Andrew Morris

Children are vulnerable members of society and protecting them from infectious diseases should be one of our highest priorities.

Short-term consequences of COVID appear relatively minimal, but COVID is not always benign for kids. And when there’s lots of COVID, lots of kids will get infected. 

  • The CDC looked at kids in 10 states from January to March of this year. Looking at over 200 adolescents, they found that nearly a third required ICU admission. Five per cent required being on a ventilator.
  • Long-term consequences of COVID infection in children are unknown.
  • So how do we protect people vulnerable to infection? We use the hierarchy of infection prevention and control, a slew of measures to prevent these diseases.
  • The risk for spread may be less for kids and almost certainly is, and we can attenuate that risk even further, but we can’t eliminate it. School is safe for kids when there’s no COVID in the classrooms, which logically means also no COVID in the communities.
  • Kids are vulnerable because they need their parents, their grandparents, their guardians and teachers. In Canada, up to 25,000 parents, grandparents, guardians and teachers have died. Yes, kids need school, but they also need their adults healthy.
  • Studies showing kids in schools are not a driver of the pandemic are heavily biased and massively flawed. Apart from Dr. Tony Fauci himself just yesterday saying that kids transmit COVID, I will point out one basic fact, of the 138 variants of concern incidents identified and managed by Public Health England last week, half were in an educational setting.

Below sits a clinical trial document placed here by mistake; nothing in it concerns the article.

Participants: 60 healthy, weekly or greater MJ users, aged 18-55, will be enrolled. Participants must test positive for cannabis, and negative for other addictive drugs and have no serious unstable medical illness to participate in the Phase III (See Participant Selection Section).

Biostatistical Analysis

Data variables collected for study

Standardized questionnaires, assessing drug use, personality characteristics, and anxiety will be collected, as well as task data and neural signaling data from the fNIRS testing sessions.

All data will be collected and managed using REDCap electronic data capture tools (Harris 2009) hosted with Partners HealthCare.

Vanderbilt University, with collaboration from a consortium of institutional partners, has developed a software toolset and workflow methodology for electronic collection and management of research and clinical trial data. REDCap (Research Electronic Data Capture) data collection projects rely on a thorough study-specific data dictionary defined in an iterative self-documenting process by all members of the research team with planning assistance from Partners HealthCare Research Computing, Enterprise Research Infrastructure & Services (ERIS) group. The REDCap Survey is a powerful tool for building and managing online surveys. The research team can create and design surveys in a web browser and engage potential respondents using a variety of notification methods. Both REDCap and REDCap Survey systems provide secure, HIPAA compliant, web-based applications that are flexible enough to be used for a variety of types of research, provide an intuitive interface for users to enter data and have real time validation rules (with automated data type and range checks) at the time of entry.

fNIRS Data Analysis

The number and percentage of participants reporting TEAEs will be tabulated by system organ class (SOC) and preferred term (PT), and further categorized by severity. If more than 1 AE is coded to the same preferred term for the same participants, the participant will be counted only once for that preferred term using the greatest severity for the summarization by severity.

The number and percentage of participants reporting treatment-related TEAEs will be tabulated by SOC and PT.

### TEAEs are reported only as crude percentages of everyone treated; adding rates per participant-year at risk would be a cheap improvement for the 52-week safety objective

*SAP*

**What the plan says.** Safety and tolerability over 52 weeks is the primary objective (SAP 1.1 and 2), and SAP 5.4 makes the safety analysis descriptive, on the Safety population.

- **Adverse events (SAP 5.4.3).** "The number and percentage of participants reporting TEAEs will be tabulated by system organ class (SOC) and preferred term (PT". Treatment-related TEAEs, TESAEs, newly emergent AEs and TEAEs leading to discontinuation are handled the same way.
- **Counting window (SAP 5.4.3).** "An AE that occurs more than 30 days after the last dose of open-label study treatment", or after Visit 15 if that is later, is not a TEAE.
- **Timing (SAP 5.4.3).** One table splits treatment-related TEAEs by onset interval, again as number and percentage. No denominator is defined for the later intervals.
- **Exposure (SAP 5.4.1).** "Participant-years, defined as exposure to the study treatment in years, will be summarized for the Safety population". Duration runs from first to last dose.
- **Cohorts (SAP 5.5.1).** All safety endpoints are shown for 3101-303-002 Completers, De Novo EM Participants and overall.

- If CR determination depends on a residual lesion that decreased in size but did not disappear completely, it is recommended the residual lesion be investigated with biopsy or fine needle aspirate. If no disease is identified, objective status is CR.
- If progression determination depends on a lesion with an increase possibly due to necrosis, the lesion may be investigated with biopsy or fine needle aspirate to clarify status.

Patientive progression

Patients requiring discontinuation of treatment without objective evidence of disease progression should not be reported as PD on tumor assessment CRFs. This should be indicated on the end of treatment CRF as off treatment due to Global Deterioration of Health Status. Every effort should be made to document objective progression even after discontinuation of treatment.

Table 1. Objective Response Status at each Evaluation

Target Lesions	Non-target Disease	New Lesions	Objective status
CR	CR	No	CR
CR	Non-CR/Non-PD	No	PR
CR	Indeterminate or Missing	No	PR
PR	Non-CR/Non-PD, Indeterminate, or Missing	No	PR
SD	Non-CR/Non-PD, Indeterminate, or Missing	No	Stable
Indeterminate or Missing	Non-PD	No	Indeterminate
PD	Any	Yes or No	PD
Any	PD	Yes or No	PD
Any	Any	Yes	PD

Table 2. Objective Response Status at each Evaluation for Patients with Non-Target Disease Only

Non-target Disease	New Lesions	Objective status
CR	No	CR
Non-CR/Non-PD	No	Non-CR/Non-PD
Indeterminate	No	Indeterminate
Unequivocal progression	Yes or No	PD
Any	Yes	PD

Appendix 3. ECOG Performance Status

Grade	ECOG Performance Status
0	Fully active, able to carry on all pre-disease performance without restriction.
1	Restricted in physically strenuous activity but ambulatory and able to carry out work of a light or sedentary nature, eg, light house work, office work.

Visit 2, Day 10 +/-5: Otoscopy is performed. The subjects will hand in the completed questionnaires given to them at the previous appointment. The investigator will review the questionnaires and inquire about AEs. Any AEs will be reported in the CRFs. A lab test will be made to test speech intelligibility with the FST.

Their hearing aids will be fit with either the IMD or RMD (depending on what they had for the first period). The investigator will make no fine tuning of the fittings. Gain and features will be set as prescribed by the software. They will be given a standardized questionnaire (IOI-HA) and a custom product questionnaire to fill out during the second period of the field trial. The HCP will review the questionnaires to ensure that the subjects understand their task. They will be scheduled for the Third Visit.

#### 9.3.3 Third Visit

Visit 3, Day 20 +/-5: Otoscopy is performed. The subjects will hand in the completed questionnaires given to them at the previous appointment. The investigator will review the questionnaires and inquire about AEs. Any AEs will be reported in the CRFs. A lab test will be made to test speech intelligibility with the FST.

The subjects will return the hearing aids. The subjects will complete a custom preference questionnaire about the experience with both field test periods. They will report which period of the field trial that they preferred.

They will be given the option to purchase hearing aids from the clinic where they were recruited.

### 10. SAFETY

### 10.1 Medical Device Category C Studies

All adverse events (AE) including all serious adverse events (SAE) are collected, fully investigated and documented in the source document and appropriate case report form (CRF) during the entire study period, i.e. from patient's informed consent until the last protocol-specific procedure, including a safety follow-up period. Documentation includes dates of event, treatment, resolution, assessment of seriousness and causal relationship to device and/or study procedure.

Moderator Meera Dalal-Burns: One of the downsides to the precautionary approach that you were talking about, or the wait-and-watch approach, is public confusion. With every change in policy, and with these changes happening in real time, there is an eroding of public trust. In addition, this places a lot of the burden on family members and the caregivers to try and find last-minute schooling strategies. And it’s very, very skewed towards the people who have resources and extended family in the area, and less skewed towards those with less social support. So how would you consider addressing this, and communicating with parents and mothers, who are disproportionately impacted by school closures? And how can we maintain trust with the community when we’re making decisions in real time, and then going back on things we’ve said earlier?

Andrew Morris: Let’s not confuse poor strategy and poor communication that have occurred throughout the pandemic with whether or not kids can safely be in schools. I’m somebody who all along has felt that the best way to keep kids in school – and I think we should try everything possible to keep kids in school – is we focus our strategy on keeping cases in the community as low as possible. In fact, most times you can keep kids at school for as long as possible, if not throughout, but unfortunately, what we haven’t done is really clearly prioritized what’s important to keep open and what is, I think, more modifiable. If we were to do that, then we would have pretty clear communication. I think in Ontario, for sure, one of our failures was articulating a strategy. We actually never had a strategy articulated. And if we had one, then we’d be able to communicate with parents much more clearly. So they would know what to expect over time, but they didn’t know that. Absolutely, parents, especially moms, have been disproportionately affected through this pandemic. And I think it is one of what will be the everlasting tragedies of this whole pandemic and our response.